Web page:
College athletes are taught to handle disagreements, controversial calls, wins and loses with grace. Sometimes, this includes penalties. 

“In some sports, the game polices itself as it pertains to sportsmanship,” says Lang. “One example is football, where there is an actual 15-yard penalty for unsportsmanlike conduct. Basketball has technical fouls. Beyond in-game consequences from the sport’s rule book, sportsmanship is an area where coaches set and enforce team culture. If a student-athlete does something unsportsmanlike, it is not uncommon for the coach to take him or her out of the game, and depending on the severity of the offense, to suspend the student-athlete – or worse.”

Athletes and Media: Expectations

As if playing a sport and getting an education aren’t enough of a challenge, student athletes are expected to deal with the media, too, from press conferences, interviews and deals, to how they present themselves on social media.

Student athletes at Oklahoma State University often participate in media interviews to help team and school exposure.
Student athletes at Oklahoma State University often participate in media interviews to help team and school exposure.
Photo courtesy OSU Athletics

“Student-athletes have a heavy load to carry with academics, athletics and other activities,” says Dickson. “Media is a part of it, but it’s fit around the student-athletes’ schedules.”

Lang continues: “Student-athletes from all sports at Oklahoma State get media exposure, which is a good thing, because it’s proof that people care. Every interview is a chance to tell your own story, your own way and to be a positive ambassador for the team and school. Not everyone is comfortable going on camera or speaking to reporters, but just about everyone understands the value of granting interviews. The expectation at OSU is that student-athletes and coaches participate in interviews when requested. There are times when it doesn’t work out, but for the most part, it’s not a problem.”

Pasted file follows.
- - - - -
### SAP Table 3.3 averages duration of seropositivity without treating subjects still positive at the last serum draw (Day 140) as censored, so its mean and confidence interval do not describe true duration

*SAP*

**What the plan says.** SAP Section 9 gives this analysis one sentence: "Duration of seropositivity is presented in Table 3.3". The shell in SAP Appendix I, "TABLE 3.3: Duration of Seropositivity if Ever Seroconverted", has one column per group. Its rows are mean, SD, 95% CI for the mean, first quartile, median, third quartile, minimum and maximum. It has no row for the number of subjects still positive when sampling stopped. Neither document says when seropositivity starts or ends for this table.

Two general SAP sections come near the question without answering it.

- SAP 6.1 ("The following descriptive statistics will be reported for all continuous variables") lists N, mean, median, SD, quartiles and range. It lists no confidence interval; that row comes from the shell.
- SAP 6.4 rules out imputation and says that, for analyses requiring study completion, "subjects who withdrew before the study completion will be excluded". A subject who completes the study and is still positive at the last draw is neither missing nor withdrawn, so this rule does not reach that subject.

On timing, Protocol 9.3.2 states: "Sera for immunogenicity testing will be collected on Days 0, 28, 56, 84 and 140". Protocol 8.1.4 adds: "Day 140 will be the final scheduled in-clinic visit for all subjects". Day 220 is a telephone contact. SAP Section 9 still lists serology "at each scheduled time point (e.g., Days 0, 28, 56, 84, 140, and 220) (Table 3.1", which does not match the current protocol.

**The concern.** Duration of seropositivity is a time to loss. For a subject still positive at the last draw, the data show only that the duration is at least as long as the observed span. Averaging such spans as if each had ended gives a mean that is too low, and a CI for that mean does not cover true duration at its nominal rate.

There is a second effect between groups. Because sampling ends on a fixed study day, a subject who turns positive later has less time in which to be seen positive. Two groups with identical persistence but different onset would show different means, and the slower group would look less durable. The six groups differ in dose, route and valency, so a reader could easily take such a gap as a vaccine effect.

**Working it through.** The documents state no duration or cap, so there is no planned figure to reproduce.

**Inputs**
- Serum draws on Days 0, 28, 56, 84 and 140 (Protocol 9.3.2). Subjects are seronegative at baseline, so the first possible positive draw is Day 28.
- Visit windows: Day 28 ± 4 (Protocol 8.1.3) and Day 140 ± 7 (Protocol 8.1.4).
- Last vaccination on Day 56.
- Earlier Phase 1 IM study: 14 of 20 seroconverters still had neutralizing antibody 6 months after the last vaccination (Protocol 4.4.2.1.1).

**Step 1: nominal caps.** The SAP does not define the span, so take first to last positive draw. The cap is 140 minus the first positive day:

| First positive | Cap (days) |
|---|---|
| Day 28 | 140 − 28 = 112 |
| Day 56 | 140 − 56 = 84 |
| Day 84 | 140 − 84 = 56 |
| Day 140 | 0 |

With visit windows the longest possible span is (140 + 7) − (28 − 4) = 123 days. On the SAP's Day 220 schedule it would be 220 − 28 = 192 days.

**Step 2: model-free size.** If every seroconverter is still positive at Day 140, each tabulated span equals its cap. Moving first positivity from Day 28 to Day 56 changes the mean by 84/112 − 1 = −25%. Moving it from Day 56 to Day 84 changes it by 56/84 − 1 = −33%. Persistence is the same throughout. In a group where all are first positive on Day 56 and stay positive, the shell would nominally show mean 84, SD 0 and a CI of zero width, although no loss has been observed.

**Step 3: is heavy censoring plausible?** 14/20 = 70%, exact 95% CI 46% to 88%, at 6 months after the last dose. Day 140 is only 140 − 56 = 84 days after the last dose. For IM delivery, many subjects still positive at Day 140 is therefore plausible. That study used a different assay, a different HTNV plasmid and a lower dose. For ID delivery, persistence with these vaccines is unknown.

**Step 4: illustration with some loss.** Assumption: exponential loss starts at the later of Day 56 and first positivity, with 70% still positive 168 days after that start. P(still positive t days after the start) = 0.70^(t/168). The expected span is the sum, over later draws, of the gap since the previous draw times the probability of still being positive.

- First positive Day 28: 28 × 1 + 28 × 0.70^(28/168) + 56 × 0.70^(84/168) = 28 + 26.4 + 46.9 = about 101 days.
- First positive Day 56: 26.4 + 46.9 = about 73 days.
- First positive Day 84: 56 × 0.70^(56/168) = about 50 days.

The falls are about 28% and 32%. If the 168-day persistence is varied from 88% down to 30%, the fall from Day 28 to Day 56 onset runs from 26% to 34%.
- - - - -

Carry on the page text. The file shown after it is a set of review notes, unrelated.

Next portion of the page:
Being a Student First 

Students – whether athletes or not – deal with academic rigor, study hours and an expectation of integrity. This can be a challenge for students playing athletics at a high level with much on the line outside the classroom. Schools find different ways to ensure that athletes place their education and student experience first.

“At TU, our students’ well-being and academic lives come first,” says Dickson. “We take every step possible to ensure each student-athlete receives the support they need in all aspects of their college experience.”

The University of Oklahoma also places an emphasis on the academic life of its athletes.

“The University of Oklahoma Athletics Department employs a holistic approach to developing student-athletes beyond their time competing,” says Mike Meade, OU’s senior associate athletics director for academic services. “OU Athletics’ Prentice Gautt Academic Center is a comprehensive support services unit for intercollegiate student-athletes, offering a wide array of services to ensure students prioritize their academic goals and responsibilities. 

Photo by Mike Houck, OU Athletics

“Within the Academic Center, OU provides its student-athletes with access to a full staff of academic advisors and learning specialists; a career center with ample resources for students to prepare for life after college; centers for math, tutoring and foreign language, designed to meet student-athletes precisely where they are academically; study abroad opportunities that seek to broaden student-athletes’ perspectives; and PROS, or Psychological Resources for OU Student-Athletes, which features a team of licensed psychologists who deliver premier mental health care services for student-athletes’ academic, athletic and personal success. Beyond these support services, OU Athletics has cultivated an environment that places a premium on education above all else, with everyone from the athletics director to head coaches to support staff ardently supporting the mission and ensuring OU’s student-athletes are positioned for success academically.”

OSU also dedicates resources and staff to guaranteeing student athletes have a balanced, overall student experience. 

“We’re very fortunate here at Oklahoma State to have a dedicated staff in our Academic Enrichment Center, led by long-time director Dr. Marilyn Middlebrook,” says Lang. “She is so closely woven into the student-athlete experience that many call her ‘Mom.’ In partnership with the individual sport coaches, Dr. Middlebrook and her team ensure that academics are taken seriously.”

Paying Student Athletes

“Most in major college athletics don’t have an objection to student-athletes profiting from their name, image and likeness,” says Lang. “The NCAA’s interim policy says using that as a recruiting inducement to come to a school is illegal. Schools are doing it anyway and not being punished. Once that is sorted out, things have a chance to get better.”